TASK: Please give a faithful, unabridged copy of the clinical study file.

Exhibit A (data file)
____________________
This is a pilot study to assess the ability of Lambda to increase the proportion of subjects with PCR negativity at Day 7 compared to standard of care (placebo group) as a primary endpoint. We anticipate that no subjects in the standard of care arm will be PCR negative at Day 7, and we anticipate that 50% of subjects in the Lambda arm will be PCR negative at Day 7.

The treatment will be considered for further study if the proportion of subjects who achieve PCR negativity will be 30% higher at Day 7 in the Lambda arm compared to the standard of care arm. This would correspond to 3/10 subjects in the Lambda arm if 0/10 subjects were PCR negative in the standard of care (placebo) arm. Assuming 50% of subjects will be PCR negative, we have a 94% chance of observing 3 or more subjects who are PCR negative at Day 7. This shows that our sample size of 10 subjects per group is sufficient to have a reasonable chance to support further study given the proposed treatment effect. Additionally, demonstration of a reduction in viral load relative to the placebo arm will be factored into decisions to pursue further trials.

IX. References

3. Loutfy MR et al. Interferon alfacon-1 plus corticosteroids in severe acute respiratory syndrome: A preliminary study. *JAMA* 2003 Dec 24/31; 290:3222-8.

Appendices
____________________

This is a pilot study to assess the ability of Lambda to increase the proportion of subjects with PCR negativity at Day 7 compared to standard of care (placebo group) as a primary endpoint. We anticipate that no subjects in the standard of care arm will be PCR negative at Day 7, and we anticipate that 50% of subjects in the Lambda arm will be PCR negative at Day 7.

The treatment will be considered for further study if the proportion of subjects who achieve PCR negativity will be 30% higher at Day 7 in the Lambda arm compared to the standard of care arm. This would correspond to 3/10 subjects in the Lambda arm if 0/10 subjects were PCR negative in the standard of care (placebo) arm. Assuming 50% of subjects will be PCR negative, we have a 94% chance of observing 3 or more subjects who are PCR negative at Day 7. This shows that our sample size of 10 subjects per group is sufficient to have a reasonable chance to support further study given the proposed treatment effect. Additionally, demonstration of a reduction in viral load relative to the placebo arm will be factored into decisions to pursue further trials.

IX. References

3. Loutfy MR et al. Interferon alfacon-1 plus corticosteroids in severe acute respiratory syndrome: A preliminary study. *JAMA* 2003 Dec 24/31; 290:3222-8.

Appendices